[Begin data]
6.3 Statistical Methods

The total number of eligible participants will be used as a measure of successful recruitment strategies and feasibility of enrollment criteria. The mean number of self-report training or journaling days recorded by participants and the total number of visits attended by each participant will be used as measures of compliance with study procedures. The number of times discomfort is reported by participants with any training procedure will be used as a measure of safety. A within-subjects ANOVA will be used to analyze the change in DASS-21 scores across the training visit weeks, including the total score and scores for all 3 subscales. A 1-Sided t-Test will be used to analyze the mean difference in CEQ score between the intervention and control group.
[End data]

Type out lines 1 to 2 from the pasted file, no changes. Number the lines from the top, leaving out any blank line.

6.3 Statistical Methods

The total number of eligible participants will be used as a measure of successful recruitment strategies and feasibility of enrollment criteria. The mean number of self-report training or journaling days recorded by participants and the total number of visits attended by each participant will be used as measures of compliance with study procedures. The number of times discomfort is reported by participants with any training procedure will be used as a measure of safety. A within-subjects ANOVA will be used to analyze the change in DASS-21 scores across the training visit weeks, including the total score and scores for all 3 subscales. A 1-Sided t-Test will be used to analyze the mean difference in CEQ score between the intervention and control group.